“The undisputed facts show that the University breached its contract with Dr. McAdams when it suspended him for engaging in activity protected by the contract’s guarantee of academic freedom. Therefore, we reverse the circuit court and remand this cause with instructions to enter judgment in favor of Dr. McAdams, conduct further proceedings to determine damages (which shall include back pay), and order the University to immediately reinstate Dr. McAdams with unimpaired rank, tenure, compensation, and benefits.”
As readers here know, or should, I strongly believe that the court decisions holding that LGTB citizens should have all the same rights and protections as anyone else are legally and ethically correct. But I will defend to the death the right of any citizen to argue otherwise…especially in a classroom.
5. That weird sexual harassment thing…Over at “Law and Liberty”, Susan Lucas does an excellent job pointing out the nuances and peculiarities of sexual harassment law. She writes:
Let’s talk about three sexual harassment cases.
A female coach and physical education teacher sued the school district because another employee, also female, made crude remarks about her breasts, touched her without permission, and said, “I will think of you next time I am f—ing.”
A female employee receives sexually explicit text messages from the man responsible for training her. While the trainer doesn’t have hire/fire authority over her, he certainly can influence her career. His wife eventually finds out and sends the female employee a profane message. The employee complains to her supervisor and is fired for violating a work rule.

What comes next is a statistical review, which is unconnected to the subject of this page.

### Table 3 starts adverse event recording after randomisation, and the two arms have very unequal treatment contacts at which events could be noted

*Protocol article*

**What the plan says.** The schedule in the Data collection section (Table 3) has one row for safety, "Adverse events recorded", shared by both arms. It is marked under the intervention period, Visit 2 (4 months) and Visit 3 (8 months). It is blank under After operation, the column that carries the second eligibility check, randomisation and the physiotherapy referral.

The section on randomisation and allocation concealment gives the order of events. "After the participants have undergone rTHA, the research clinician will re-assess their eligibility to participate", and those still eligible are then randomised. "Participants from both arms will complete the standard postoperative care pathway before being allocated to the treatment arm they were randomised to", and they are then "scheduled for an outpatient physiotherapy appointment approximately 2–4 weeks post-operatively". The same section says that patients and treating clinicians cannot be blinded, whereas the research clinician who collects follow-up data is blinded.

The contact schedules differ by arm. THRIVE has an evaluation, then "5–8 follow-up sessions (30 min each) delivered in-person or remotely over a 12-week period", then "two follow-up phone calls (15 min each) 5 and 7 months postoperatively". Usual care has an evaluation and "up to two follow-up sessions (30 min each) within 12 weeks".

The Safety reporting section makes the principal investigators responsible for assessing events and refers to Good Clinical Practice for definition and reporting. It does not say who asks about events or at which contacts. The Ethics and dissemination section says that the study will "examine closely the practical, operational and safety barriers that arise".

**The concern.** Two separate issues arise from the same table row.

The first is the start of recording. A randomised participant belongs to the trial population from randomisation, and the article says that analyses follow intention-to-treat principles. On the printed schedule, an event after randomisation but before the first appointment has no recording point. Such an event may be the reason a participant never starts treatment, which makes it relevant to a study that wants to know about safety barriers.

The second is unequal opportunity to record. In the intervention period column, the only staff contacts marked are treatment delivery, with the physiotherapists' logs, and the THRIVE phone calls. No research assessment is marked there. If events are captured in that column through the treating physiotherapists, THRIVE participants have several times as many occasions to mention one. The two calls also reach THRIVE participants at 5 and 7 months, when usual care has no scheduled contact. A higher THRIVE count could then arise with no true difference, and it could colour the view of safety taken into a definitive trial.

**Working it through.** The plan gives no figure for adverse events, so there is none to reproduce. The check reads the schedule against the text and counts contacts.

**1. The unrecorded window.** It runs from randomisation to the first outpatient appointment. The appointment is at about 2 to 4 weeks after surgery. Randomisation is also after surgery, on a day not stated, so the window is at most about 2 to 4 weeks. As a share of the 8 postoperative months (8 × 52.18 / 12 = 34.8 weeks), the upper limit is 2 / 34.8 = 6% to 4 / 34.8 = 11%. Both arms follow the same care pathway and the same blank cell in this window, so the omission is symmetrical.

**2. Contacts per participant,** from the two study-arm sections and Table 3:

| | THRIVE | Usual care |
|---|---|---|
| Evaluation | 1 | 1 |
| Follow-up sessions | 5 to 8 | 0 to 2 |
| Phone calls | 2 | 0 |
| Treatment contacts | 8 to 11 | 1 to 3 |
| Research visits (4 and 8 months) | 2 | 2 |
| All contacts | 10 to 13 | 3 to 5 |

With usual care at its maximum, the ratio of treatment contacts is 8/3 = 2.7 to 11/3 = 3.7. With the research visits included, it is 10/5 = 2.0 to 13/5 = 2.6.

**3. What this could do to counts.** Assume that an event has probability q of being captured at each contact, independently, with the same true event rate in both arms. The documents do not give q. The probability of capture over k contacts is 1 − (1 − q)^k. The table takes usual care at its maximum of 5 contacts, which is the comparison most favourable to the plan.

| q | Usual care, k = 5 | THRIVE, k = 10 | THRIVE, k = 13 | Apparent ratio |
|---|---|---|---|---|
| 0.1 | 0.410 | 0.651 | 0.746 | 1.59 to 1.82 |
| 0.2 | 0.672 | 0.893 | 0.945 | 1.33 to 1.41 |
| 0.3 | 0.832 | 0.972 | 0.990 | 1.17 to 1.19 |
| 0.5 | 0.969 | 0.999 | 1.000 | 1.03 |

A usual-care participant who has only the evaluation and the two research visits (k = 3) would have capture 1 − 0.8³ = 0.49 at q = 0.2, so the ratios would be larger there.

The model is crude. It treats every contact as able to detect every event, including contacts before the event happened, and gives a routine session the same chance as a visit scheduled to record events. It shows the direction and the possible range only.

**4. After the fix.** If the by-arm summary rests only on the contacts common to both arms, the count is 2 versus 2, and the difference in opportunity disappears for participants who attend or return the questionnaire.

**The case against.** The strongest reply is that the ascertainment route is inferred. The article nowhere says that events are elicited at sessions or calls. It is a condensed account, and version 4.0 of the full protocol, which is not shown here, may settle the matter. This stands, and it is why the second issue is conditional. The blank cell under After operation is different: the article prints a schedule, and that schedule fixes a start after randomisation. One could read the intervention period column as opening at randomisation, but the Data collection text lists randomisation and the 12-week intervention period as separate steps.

A boss tells his employee to “date,” and send “nudie” pictures to, a potential client in order to help convince this client to move his business. The boss offers the employee a big bonus in exchange for this, but doesn’t end up giving her one.
…In each of these examples, the courts found that the bad behavior didn’t amount to actionable sexual harassment. In the first case, the Texas Supreme Court ruled that it wasn’t sexual harassment because the harasser was someone who habitually offended others. The judges determined that she didn’t harass “because of sex” but because she was a jerk. The law doesn’t prohibit jerk-like behavior.
In the second, the employee admitted that she wasn’t offended by the explicit text messages. Because the law requires the victim to be offended, it wasn’t sexual harassment.
In the third, the boss didn’t have power to grant a discretionary bonus, so the courts concluded that there was no actual quid pro quo element to what happened.
Now, of course, as most of the United States has at-will employment, the three employers in these cases would have been free to fire the offender, whether or not what the person did legally qualified as sexual harassment. In the state of Montana (where employment is not at-will), or in instances where there is a contract (such as in a unionized workplace), it could become stickier.
This is why focusing on only the law in sexual harassment trainings—which appears to be the approach of just about everyone but a certain Northern Virginia ethicist—is self-defeating. All of these examples may not be technical sexual harassment, but they are all horribly unethical and abusive.